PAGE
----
Pots, pans and the pandemic

If Narendra Modi had ever been really poor, his first thoughts on Covid-19 would have turned to the poorest and the weakest. But, as he has never really been poor, he plumped for drama and theatre instead of preparation.

He had plenty of notice of the global disaster in the offing. By early January, the Chinese had notified the world that Wuhan was no longer associated with Modi and Xi Jinping taking photogenic walks together, but was the infamous breeding point of a viral disease that would overwhelm everybody, everywhere.

But the BJP government’s attention was focused elsewhere, wondering what had hit them with youth and students in a hundred campuses venting their disapproval of the Citizenship Amendment Act. And the unprecedented spectacle, replicated country-wide, of thousands upon thousands of Muslim women emerging from the seclusion of their homes, to conduct for a hundred days and more a 24x7 relay protest, flouting all the stereotypes in the hindutva mind.

At the same time, Modi and his cohort were unleashing the likes of Anurag (“goli maro”) Thakur to wrest back Delhi. When that flopped, revenge followed with Kapil Mishra provoking a riot against Muslims in northeast Delhi, even as Modi’s energies were being absorbed in treating Donald Trump to a lavish mega-welcome.

Illustration: Bhaskaran Illustration: Bhaskaran

Then, just as the saffron brotherhood were recovering from their licking at the Delhi polls arose the golden opportunity of engineering defections in Madhya Pradesh. Blissfully unaware of the shenanigans in process in Bhopal, the director general of the World Health Organization raised the flag to full red on March 11, declaring Covid–19 a “global pandemic”. Kejriwal took cognisance on March 15. But Modi was otherwise occupied. He kept Parliament going on inane business only to facilitate the vote of no-confidence that would topple the Kamal Nath government.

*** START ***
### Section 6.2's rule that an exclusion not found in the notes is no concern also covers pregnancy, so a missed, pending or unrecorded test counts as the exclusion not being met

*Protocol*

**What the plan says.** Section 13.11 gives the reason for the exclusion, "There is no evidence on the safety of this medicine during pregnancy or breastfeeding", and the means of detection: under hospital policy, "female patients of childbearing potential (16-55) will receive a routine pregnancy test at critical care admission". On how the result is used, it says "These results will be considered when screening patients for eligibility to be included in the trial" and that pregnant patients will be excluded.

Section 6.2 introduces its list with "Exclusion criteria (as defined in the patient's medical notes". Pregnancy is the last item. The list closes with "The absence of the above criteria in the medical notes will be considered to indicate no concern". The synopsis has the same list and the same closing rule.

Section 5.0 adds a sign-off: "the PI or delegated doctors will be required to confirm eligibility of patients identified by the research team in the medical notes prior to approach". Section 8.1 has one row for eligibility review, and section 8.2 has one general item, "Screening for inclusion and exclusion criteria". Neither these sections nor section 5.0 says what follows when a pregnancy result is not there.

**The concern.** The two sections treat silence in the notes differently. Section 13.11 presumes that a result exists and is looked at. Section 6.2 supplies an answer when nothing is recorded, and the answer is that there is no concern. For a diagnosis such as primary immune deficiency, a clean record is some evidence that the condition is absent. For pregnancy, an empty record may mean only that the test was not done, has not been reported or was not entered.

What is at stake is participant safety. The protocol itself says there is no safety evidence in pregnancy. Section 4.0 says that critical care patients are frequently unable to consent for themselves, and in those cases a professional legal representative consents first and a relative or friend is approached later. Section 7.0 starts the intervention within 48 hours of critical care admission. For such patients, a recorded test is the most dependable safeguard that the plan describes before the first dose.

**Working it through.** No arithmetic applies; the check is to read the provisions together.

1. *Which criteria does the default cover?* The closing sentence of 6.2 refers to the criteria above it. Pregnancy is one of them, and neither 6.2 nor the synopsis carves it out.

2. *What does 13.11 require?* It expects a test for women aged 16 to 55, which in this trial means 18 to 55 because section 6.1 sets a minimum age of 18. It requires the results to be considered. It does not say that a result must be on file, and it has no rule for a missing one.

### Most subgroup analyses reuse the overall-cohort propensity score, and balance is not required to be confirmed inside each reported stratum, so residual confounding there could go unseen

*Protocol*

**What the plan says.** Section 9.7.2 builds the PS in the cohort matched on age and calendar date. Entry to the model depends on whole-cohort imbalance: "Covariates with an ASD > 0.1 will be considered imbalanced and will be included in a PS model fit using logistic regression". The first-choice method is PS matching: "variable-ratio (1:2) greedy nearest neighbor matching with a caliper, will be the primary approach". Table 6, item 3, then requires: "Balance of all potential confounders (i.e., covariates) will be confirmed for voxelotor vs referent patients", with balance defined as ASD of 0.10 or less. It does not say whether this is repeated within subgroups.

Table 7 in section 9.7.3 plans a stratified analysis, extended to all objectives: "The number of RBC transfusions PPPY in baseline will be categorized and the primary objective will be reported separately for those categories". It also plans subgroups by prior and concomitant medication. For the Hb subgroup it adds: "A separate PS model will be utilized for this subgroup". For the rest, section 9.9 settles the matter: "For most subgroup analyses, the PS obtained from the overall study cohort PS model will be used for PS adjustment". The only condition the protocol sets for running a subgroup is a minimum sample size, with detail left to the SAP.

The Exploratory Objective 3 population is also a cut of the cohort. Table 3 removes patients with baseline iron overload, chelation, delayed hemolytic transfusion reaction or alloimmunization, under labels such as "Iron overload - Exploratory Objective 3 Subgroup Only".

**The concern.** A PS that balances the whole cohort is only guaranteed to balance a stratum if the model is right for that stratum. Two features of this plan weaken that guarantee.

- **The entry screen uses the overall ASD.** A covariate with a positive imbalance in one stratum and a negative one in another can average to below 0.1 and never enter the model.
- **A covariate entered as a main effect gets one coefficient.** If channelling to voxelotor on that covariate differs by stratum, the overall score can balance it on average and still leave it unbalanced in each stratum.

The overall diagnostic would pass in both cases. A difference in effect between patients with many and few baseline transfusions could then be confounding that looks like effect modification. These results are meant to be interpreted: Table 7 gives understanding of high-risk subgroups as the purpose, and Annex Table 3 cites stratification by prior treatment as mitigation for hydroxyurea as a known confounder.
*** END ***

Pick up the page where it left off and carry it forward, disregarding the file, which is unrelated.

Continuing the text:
When at last the prime minister was ready to face the facts, he had nothing to declare but a Janata Curfew and a meaningless clanging of pots and pans to show the nation meant business. Two days later, he was on television, again ordering a national lockdown in four hours flat with no preparations having been made to deal with the horrendous consequences. The army of migrant labour—some 45 crore strong—that runs Indian industry and on whose muscle and brawn Indian agriculture survives, were left to sink or swim.

They were not even noticed until they came swarming out to find their own answers to the tragedy that had befallen them.

The prime minister, in his harangue, gave no assurances of food and shelter. They were peremptorily instructed to “Stay at Home”, but when they tried going home, there was no transport to take them home. “Isolate yourselves”, they were ordered, and then forced into densely crowded bus stands and railway stations to wait for buses and trains that never came. And, then offloaded on to the highways where it was impossible to maintain “social distancing” norms as they walked hundreds of kilometres to the comfort of their families. So, brutal police force was unleashed to drive them back or away. And, if they went back to their overcrowded slums, or to the concentration camps organised by state governments, where could they find the space to keep a metre or more from each other? None of this was foreseen, nothing planned for.

And as for hospitals and beds and ventilators, all was ‘Ram bharosa’. For doctors and nurses on the frontline, no prior arrangements had been made for their safety in terms of kits, masks or personal protective equipment. They were just thrown, like migrant labour, to the wolves.

Hey Ram.